Danae darling of painters, many are they that this tale touched, many are they who have touched your body, many rapins who have painted you, many sassy who have stripped you and more with affinities in the secret of the workshops when your untied bustier made your haughty breasts spring up, which for a long time they palpated so gently so gently and tenderly caressed these treasures offered desired on the canvas they laid them on the sofa where they laid you down in a frame they showed them in the setting in which you were moving so that we could benefit from this test of your beauty of these paintings and of your skin.

Ten ? Thirty ? How many have painted you? How many masters, how many disciples, how many strangers in the light of a candle, how many are all those who have known you better than by sight, my Danae?



Great Goddess Danae

Who are you really to have inspired so many artists and poets? What real story is behind the fable made to tenderize? Your name already gives us a clue: Danae, like Danaann, the Great Goddess of the Tuatha. Should we look further? Not necessarily. Let’s see if we can push the comparison, and still use the metaphor.

The character of Danae would be an elegy, a prayer of eternal regret. The Great Goddess is oppressed by her father the king, an image of Zeus and of the new religion, or more exactly of the new world order imposed by the all-powerful Olympians. We know that the Roman Senate tried to bribe Celtic druids, to get them to espouse the new religion made in Rome, that of Christ, whether it is Christ the Emperor or Christ Jesus. An example of this denial is given by Merlin himself, an enchanting druid, imprecator and warrior, who, by the grace of his most fanciful historiographers, became the very first Christian bishop. Delirium. Merlin is too Gallo to be Roman. Gandalf would not sign any pact with Mordor. Never.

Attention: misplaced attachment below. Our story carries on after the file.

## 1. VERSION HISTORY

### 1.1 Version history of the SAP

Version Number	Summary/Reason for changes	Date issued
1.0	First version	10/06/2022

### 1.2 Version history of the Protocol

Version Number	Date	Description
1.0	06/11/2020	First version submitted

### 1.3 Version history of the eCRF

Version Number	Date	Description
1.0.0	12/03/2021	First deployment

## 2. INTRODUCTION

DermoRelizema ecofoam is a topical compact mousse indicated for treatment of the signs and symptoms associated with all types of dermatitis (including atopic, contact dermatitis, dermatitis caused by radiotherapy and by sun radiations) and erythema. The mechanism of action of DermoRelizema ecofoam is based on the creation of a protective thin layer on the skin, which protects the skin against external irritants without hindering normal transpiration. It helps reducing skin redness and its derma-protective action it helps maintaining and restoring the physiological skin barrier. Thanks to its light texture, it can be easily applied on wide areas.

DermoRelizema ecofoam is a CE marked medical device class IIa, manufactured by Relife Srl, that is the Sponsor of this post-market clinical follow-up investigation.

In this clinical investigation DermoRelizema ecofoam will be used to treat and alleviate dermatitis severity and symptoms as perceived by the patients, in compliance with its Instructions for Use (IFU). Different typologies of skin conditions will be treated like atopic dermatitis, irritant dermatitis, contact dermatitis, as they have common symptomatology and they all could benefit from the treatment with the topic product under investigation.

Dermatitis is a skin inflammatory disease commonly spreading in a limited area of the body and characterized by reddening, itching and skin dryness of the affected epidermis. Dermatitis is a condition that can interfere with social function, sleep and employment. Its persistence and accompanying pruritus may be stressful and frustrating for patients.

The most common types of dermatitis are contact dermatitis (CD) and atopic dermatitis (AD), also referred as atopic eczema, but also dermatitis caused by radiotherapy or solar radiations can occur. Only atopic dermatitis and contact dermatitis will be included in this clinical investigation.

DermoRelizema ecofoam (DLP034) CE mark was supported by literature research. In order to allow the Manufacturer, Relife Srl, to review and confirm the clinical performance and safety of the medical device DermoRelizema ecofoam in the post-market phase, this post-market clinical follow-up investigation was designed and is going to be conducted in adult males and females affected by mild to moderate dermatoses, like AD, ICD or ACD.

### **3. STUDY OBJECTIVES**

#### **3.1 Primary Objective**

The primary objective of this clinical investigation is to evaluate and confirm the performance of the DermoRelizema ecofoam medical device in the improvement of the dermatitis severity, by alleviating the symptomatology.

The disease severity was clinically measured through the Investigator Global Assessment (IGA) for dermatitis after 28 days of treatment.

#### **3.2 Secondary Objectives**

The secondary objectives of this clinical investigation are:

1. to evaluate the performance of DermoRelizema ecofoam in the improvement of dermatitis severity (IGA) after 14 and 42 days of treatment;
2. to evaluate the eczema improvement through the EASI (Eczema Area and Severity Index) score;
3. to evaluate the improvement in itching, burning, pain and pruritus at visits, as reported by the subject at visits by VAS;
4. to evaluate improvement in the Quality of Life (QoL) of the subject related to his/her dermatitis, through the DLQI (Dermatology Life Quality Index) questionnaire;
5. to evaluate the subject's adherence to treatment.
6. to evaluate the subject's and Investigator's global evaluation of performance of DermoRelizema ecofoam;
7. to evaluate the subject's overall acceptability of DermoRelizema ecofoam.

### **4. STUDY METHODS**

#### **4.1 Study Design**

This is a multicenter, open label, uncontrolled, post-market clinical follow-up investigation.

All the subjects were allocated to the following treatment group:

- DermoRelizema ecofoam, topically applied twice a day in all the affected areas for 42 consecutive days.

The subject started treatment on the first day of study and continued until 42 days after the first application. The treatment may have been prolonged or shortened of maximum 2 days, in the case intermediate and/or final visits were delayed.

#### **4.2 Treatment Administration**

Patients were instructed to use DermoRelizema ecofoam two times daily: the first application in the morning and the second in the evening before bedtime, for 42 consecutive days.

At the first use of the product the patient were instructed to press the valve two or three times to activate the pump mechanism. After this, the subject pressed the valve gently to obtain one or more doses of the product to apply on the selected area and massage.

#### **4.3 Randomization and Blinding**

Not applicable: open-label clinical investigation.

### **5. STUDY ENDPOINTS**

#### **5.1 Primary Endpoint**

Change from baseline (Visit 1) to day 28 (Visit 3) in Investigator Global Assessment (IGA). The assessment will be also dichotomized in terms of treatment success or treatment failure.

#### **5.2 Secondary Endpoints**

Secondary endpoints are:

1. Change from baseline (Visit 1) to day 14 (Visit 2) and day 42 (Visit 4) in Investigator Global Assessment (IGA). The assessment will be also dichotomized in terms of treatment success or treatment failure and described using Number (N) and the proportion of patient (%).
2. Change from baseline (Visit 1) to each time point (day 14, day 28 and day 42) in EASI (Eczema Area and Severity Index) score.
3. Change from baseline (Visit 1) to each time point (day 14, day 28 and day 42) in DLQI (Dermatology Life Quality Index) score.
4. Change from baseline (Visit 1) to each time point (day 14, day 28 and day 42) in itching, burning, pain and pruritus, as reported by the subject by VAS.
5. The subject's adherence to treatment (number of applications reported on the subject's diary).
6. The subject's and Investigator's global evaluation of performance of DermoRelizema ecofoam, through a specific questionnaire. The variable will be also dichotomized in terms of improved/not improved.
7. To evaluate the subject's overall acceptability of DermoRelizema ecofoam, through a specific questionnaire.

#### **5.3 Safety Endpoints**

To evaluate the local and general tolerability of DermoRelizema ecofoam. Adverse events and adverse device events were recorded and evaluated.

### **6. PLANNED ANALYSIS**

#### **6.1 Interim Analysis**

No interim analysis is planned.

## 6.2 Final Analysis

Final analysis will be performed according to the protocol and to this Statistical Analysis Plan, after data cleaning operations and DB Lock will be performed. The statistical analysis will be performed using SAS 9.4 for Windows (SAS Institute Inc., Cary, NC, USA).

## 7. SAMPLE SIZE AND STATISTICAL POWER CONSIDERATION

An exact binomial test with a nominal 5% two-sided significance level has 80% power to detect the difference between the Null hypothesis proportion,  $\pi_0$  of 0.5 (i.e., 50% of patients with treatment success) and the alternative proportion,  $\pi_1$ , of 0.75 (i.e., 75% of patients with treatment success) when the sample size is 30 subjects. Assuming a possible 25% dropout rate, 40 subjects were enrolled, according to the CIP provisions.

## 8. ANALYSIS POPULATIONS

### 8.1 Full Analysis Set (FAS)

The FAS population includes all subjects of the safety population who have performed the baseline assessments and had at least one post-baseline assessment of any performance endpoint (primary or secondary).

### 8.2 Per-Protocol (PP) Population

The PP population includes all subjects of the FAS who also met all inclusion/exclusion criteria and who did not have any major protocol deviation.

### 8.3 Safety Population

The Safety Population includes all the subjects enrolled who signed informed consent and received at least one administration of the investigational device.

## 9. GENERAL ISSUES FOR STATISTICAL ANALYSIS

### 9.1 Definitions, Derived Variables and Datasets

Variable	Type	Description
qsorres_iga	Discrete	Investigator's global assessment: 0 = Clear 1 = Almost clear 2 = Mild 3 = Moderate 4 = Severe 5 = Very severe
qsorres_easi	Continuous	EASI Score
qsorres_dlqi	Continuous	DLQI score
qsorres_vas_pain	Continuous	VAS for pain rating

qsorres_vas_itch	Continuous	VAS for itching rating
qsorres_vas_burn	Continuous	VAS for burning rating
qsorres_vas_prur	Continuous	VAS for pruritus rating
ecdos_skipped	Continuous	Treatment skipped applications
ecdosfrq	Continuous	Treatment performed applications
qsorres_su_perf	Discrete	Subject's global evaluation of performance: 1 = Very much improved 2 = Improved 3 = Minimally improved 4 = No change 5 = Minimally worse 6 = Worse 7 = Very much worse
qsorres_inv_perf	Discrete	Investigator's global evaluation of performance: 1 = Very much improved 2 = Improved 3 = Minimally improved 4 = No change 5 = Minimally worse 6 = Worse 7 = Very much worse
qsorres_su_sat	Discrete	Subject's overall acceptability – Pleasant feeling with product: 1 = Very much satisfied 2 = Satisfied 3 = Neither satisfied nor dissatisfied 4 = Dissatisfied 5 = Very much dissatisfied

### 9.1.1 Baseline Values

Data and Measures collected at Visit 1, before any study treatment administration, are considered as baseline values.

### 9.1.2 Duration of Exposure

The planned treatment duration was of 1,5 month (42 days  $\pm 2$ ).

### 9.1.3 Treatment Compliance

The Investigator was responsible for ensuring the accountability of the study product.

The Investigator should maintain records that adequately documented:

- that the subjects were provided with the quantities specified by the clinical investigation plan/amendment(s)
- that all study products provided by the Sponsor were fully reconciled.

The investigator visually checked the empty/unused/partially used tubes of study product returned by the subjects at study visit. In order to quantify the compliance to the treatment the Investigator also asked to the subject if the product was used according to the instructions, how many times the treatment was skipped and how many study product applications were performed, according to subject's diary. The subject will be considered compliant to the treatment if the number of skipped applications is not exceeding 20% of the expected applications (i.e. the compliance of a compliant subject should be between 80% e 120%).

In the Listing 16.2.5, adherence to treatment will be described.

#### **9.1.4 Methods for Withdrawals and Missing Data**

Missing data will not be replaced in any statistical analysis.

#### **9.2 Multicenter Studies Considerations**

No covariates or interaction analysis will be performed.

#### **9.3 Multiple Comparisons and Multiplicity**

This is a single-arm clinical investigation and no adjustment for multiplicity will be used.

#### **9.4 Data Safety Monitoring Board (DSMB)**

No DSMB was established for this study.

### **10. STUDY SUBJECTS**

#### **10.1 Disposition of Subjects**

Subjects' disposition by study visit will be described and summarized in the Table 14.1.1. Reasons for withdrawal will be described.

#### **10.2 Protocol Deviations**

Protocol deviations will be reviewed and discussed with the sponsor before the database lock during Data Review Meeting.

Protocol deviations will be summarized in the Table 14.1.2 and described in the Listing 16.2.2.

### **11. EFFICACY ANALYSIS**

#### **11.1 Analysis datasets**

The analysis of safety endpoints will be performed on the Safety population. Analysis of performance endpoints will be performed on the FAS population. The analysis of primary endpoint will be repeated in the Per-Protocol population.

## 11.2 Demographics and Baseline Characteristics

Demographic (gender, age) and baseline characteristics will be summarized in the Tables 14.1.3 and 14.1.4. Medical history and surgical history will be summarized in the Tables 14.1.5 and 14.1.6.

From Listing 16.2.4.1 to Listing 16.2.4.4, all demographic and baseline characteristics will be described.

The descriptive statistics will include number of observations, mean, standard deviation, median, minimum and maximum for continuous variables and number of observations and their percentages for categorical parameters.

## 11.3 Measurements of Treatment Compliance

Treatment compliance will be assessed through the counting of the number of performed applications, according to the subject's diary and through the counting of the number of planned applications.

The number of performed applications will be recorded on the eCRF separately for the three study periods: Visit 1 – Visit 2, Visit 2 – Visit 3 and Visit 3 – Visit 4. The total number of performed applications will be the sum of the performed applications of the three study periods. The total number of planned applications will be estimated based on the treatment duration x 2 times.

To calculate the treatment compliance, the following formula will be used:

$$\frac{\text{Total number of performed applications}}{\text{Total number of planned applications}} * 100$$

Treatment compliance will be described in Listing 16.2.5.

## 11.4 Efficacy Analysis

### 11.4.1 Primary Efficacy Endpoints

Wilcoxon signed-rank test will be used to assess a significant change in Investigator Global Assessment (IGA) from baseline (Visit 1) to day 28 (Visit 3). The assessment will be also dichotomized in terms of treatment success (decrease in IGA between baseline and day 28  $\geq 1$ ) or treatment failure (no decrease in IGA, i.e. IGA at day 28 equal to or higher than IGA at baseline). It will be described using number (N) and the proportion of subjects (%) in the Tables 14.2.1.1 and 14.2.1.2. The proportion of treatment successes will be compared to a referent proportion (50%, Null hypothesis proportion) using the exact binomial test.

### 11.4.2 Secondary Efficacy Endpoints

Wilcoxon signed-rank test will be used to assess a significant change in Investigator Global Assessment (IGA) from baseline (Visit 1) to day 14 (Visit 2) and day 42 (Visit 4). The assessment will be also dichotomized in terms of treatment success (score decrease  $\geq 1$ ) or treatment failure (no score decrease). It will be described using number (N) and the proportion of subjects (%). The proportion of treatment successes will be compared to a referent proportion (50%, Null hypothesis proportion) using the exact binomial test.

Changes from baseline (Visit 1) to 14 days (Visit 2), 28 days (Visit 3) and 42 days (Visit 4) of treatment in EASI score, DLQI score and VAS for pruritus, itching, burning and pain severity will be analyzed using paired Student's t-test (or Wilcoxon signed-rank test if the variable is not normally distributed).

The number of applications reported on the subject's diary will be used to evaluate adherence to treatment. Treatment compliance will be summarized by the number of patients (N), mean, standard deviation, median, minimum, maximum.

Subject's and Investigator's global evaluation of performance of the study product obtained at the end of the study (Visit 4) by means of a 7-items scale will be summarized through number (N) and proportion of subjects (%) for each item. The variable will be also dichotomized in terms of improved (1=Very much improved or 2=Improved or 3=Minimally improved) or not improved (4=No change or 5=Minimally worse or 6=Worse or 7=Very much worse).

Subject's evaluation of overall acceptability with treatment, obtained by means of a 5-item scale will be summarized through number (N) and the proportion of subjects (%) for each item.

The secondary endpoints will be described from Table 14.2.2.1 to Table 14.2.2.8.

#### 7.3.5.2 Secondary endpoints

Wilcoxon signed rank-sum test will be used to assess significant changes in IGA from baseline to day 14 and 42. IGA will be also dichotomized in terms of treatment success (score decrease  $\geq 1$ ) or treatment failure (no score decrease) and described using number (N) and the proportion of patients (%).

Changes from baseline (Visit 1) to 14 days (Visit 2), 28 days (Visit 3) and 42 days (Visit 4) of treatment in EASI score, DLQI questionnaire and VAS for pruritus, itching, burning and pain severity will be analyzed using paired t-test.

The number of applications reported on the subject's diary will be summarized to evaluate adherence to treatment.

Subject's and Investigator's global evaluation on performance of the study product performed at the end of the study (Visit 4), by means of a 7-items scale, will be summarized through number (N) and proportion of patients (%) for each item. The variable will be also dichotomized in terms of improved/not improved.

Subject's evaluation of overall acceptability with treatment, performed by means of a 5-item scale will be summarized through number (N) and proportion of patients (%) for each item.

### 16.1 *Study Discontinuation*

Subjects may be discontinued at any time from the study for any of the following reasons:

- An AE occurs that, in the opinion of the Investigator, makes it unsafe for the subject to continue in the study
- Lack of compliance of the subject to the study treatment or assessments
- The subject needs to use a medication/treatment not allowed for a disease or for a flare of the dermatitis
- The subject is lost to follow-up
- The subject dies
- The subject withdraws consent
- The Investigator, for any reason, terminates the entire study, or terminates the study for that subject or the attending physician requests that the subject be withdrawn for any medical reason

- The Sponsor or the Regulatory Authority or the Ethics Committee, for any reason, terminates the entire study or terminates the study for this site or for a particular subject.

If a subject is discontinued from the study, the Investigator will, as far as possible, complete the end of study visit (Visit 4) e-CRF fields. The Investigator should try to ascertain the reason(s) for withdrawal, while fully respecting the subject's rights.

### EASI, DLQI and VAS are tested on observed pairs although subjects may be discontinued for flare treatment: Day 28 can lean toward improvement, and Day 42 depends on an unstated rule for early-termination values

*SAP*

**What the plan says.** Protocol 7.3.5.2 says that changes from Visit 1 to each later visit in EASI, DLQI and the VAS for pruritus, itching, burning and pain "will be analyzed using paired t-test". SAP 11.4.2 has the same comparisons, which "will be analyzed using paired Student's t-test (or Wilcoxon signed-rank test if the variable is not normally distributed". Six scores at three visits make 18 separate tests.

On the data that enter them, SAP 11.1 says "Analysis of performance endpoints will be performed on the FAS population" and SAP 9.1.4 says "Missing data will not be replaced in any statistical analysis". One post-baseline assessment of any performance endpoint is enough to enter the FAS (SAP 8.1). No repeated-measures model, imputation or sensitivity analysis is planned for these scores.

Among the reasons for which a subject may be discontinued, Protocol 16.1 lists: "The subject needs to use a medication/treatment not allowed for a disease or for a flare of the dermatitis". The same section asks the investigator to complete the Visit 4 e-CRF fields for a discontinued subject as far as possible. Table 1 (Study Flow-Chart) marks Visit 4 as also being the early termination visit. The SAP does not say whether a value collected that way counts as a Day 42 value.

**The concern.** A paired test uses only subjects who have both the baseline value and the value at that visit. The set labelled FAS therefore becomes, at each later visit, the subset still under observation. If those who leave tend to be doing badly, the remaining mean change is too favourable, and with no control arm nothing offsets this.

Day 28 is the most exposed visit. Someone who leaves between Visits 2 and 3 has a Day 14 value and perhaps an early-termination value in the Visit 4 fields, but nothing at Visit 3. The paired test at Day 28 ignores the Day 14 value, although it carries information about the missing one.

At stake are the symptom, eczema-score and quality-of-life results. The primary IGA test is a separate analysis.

This attempt at corruption, this is what the golden rain that Zeus the Father rains on his bride, who is also his daughter, could represent, if you have followed me correctly. Zeus is at the same time Acrisios father of Danae, and Zeus himself, seducer and suborneur of the recluse. There is Oedipal incest in Perseus, and ordinary incest in Zeus-Acrisios. The fable becomes a lesson in memory. The moral is: “return to the Great Goddess, abandon this new religion which flouts the faith of our Celtic ancestors.” One can with great profit compare this interpretation with a text signed by the goddess Isis, which supports the same thesis.

This martyrdom may have existed, but I doubt it. She is the central character of a fable with a message. Clever invention, it tickles the sensitive chord: Dana, Danaé … His name sounds too familiar to the ears of the time. The transition from one religion to another, from one culture to another, is a social trauma. Human life weighs very little there. The order is that of the strongest. Violence takes the place of justice. Summary executions depopulated towns and villas, large farms run by wealthy Roman citizens. The Gauls who work in the villas are called villains.

It takes time for the vivid memory of the old religion to give way to the vivid desire for the new one. Sometimes it never happens. Under the pious attire of Christianity, pre-Celtic paganism only sleeps with one eye. Engraved in the collective unconscious, this powerful cult by its magical effects is regularly re-implanted in our available brains by our –let say our Great Administrators. Entities like us, but different. They think much faster, they live much longer, they work much harder and we can see the result at once. Very different.

Their role is to watch. They watch over the grain, over the rain, over the drain, over the Maine, over the crane, over the Seine, over the Queen, over the lane, over the pipe, over the mane, over the Dane. Over my pain.

Hey you entities, couldn’t you mind your own business? I ask my sex advice angel.
You are my own business and some valuable goods indeed. I have to follow the stock market. It’s part of the job, sorry sir.



In the far west such cattle watchers use to be called cowboys. If they are galactic cowboys, what would we be? Cows ? Yes, but sacred cows. Or secret chaos?

What lies behind us and what lies before us are tiny matters compared to what lies within us.
Ralph Waldo Emerson